How to Get from Naples to Sorrento (and Vice Versa)
However much I might advocate for staying at least a couple nights in Naples before you head for points more coastal or island-y, I know that Naples probably isn’t for everyone. I also know that even if you’re taking my advice and staying in the city for a few days you’re probably going to need a sunny break.
Either way, the good news is that getting from Naples to Sorrento is quick and easy. So quick and easy, in fact, that it’s possible to do something as seemingly frivolous as zip to Sorrento for lunch. I know, because that’s what I did one day. It seriously felt like I should be saying, “Oh, I’m having lunch in Sorrento” with an aristocratic accent while sipping a fancy cocktail and sitting on my private yacht…
Luckily, you don’t have to be rich or elegant or famous to pop over to Sorrento from Naples for lunch.
While it’s not technically part of the renowned Amalfi Coast, Sorrento has many of the same perks and it’s a much quicker journey from Naples to Sorrento than it would be from Naples to Amalfi or Positano. The two easiest transportation options are rail and boat, but in my opinion one of those wins clearly over the other. Read on to find out which method of transport I’d recommend.
>> Spending the night in Sorrento? Here are some cheap hotels in Sorrento, and some Sorrento hostels for the more budget-minded.
Taking the Train from Naples to Sorrento
Sorrento might feel like a sun-soaked island paradise when you’re there, but it’s very much on the Italian mainland – and so therefore easily reached by the Circumvesuviana train which runs from Naples along the coast. Between Naples and Sorrento (depending on the train you choose), stops include Herculaneum and Pompeii, as well as several other coastal towns.
Trains from Naples to Sorrento leave from the main station (Stazione Napoli Centrale on Piazza Garibaldi) about every half-hour between 06:00 and 23:00 every day, and the journey can take between 45 minutes and 1.25 hours (again, depending on the train). If you want the quicker trip, trains marked “direttissimo” are quicker than the “diretto” trains because they make fewer stops along the way. Also note that the part of Napoli Centrale that’s dedicated to the Circumvesuviana is downstairs from the regular trains.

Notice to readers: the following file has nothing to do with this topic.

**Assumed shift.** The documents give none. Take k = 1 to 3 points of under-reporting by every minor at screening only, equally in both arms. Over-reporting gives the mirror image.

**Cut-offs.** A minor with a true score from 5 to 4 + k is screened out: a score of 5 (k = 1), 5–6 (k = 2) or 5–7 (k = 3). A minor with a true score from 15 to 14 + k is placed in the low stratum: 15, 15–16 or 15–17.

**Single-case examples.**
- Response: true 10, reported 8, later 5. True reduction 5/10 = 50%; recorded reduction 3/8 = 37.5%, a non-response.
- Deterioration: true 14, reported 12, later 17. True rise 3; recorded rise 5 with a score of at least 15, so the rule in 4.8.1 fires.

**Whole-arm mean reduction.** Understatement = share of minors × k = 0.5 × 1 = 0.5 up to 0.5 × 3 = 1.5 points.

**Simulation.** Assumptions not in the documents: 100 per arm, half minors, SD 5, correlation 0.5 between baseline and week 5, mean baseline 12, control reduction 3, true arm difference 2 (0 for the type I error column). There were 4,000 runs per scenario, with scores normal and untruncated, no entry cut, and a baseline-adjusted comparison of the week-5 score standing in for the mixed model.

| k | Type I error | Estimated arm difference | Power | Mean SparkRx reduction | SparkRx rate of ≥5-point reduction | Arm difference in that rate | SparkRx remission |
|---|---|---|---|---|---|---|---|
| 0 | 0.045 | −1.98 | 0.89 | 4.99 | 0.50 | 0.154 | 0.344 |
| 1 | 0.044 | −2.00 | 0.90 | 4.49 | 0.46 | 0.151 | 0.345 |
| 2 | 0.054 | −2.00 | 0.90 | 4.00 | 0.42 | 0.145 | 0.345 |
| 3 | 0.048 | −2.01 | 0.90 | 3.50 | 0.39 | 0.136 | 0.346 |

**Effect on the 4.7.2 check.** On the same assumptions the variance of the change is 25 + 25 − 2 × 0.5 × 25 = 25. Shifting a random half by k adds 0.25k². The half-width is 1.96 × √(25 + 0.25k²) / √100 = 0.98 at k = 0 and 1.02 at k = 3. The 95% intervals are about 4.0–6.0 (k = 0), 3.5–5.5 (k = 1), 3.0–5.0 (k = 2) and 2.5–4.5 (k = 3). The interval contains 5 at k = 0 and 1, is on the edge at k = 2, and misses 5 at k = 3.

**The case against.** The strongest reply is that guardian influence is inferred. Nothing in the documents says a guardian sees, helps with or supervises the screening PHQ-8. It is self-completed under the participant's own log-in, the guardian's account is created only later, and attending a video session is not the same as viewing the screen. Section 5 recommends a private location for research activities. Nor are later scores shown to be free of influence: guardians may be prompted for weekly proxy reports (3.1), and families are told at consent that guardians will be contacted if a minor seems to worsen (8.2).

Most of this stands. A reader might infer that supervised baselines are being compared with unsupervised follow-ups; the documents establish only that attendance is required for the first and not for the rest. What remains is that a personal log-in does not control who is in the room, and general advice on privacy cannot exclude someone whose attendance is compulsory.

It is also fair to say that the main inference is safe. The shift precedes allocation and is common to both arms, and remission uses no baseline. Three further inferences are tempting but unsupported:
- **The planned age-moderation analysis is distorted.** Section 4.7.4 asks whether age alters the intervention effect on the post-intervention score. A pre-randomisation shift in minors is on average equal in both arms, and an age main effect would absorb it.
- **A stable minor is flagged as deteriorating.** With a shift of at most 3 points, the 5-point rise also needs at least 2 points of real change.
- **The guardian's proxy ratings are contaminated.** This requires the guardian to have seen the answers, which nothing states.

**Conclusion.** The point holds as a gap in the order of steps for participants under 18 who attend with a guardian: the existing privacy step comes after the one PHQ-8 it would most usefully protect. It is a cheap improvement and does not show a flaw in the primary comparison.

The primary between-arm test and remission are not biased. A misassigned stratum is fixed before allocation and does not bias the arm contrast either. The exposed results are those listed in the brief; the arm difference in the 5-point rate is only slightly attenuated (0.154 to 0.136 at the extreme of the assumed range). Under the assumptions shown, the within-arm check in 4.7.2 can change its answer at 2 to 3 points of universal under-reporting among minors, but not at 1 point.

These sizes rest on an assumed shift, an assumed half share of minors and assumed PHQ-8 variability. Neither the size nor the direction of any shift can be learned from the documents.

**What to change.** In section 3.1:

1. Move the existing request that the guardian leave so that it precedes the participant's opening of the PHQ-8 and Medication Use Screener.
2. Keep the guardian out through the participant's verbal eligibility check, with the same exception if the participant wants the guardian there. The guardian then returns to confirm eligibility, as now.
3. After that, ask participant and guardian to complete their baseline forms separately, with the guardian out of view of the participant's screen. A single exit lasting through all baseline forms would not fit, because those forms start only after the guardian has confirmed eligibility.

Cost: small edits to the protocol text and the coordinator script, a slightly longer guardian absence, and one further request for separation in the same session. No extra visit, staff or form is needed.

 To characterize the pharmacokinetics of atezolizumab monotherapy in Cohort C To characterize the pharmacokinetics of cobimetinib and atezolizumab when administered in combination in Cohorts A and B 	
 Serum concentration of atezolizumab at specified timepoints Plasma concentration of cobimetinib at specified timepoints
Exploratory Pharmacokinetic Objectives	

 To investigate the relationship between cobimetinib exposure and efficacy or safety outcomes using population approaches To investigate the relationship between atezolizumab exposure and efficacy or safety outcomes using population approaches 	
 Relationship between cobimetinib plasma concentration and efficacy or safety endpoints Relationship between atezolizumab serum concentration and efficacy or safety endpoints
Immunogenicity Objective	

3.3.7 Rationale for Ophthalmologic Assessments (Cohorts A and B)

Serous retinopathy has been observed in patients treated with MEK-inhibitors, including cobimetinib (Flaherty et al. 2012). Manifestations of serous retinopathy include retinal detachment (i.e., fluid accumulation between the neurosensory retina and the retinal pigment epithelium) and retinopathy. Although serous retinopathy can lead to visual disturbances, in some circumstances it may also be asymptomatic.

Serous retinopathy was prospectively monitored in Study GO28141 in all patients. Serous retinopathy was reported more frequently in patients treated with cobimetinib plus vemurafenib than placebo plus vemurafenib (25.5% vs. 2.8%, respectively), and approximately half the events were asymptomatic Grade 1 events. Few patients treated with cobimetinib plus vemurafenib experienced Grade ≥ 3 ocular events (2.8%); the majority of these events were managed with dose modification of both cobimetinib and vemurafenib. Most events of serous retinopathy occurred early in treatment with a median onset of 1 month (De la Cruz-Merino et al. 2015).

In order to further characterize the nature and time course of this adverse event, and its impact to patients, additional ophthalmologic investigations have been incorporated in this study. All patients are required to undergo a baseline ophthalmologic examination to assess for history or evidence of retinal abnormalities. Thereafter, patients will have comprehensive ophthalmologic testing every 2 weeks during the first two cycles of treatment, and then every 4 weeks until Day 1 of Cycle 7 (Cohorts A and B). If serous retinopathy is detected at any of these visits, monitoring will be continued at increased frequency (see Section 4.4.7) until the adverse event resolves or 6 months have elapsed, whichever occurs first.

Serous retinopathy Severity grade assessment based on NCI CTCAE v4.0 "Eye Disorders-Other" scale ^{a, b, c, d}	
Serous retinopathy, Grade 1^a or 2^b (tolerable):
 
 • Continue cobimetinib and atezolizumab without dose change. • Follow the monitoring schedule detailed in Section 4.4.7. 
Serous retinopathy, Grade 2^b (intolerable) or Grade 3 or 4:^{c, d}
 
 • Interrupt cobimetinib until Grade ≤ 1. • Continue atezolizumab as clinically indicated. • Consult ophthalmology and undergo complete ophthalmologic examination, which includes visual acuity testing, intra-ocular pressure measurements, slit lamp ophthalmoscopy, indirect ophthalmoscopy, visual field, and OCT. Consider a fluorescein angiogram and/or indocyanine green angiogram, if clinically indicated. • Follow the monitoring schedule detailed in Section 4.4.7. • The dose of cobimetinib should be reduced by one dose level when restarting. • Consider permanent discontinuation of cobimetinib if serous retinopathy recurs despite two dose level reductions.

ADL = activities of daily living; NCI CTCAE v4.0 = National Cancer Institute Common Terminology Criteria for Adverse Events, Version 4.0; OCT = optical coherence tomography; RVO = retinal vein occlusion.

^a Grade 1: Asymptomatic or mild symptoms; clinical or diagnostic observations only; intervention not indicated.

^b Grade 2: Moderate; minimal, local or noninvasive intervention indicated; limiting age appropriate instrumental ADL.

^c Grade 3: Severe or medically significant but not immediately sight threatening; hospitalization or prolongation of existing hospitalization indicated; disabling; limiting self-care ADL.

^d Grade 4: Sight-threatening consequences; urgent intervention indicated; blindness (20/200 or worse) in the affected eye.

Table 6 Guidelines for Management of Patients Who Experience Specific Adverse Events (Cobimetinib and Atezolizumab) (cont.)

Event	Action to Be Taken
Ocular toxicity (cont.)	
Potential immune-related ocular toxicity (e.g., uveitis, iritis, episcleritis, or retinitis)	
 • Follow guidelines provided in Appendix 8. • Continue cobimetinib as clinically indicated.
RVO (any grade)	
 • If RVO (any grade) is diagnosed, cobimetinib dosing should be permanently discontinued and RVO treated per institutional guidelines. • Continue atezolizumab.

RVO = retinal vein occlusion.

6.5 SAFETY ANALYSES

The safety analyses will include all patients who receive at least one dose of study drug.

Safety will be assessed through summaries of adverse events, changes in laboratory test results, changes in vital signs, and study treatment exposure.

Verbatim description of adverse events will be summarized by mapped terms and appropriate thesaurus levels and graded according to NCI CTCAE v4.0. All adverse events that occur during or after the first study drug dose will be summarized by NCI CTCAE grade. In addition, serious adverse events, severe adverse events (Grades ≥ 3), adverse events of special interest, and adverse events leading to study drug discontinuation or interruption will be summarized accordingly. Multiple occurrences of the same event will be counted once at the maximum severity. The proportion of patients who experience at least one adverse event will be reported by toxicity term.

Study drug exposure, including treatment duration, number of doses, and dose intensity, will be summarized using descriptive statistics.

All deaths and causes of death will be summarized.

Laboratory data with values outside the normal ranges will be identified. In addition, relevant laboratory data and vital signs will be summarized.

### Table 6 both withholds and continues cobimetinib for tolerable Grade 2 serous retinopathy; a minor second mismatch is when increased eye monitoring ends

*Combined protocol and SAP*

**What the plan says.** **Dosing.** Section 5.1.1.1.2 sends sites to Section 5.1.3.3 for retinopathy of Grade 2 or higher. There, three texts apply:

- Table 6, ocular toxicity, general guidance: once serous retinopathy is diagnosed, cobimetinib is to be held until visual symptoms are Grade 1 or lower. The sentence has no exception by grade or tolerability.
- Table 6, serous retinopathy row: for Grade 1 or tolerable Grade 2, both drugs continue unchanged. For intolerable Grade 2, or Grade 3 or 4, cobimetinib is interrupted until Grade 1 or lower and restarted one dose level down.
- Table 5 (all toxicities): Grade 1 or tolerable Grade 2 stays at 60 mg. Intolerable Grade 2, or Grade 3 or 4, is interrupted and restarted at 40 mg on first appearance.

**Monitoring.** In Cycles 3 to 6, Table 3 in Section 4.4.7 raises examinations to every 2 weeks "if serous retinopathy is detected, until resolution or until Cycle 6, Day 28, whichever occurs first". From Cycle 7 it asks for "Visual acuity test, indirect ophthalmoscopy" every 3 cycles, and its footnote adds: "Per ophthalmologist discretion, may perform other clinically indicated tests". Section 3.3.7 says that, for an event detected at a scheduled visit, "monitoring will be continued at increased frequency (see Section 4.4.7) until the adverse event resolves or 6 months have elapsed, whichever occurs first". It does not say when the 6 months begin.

You can buy tickets for the Circumvesuviana from a ticket booth or an automated machine, and a simple one-way ticket will cost you less than €4. If you’re making a day-trip of it and will be returning to Naples later on the same day, ask at the ticket booth about buying a ticket that’s basically a day-long pass which will allow you to return to Naples anytime before midnight. It’s more than the one-way ticket, but less than buying two separate one-way tickets would be (around €7 as of this writing). And if you’ve bought the ArteCard Campania for your stay, it includes transportation on the train.
While taking the train to Sorrento from Naples is probably the cheapest option, it’s not the one I’d recommend. The Circumvesuviana train features in so many stories of tourists getting their pockets picked that even if only half of them are true, it’s still an alarmingly high number of pickpockets who frequent those trains. If you do opt for the train, just make sure you’re wearing your money belt in a secure way (because you’re a smart traveler and have one, right?) and that you’re paying special attention to your bags and belongings.
The Circumvesuviana website isn’t the most helpful on earth, but if you’re dying to see it it’s here.
Taking a Boat from Naples to Sorrento
It’s not just because the Circumvesuviana train is notorious for pickpockets that I recommend taking a boat from Naples to Sorrento instead. It’s also because it’s faster and a great way to get a view of Naples and Mt. Vesuvius from the water. Taking the trip via the water is more expensive than going by train, but it’s probably not prohibitively expensive for most travelers – and you have a couple options when it comes to water transport.
Alilauro Hydrofoil – The hydrofoil is probably your fastest option from Naples to Sorrento. Hydrofoils are operated by Alilauro and depart from the pier called Moro Beverello in Naples near the Piazza Municipio. The trip will take roughly 40 minutes one-way and a one-way ticket will cost €11. Buying a round-trip ticket won’t save you any money, as they’re €22.
Hydrofoils run regularly back and forth from Naples to Sorrento, but make sure you know the schedule (it changes depending on the season) so that you don’t miss the last one. The only bummer about the hydrofoil is that because it’s moving so quickly they won’t let you go outside during the trip. You can see the city and the mountain from the windows, but it’s not ideal for picture-taking. It can also be a choppy ride, so if you’re prone to seasickness you might want to choose the smoother-moving option listed below.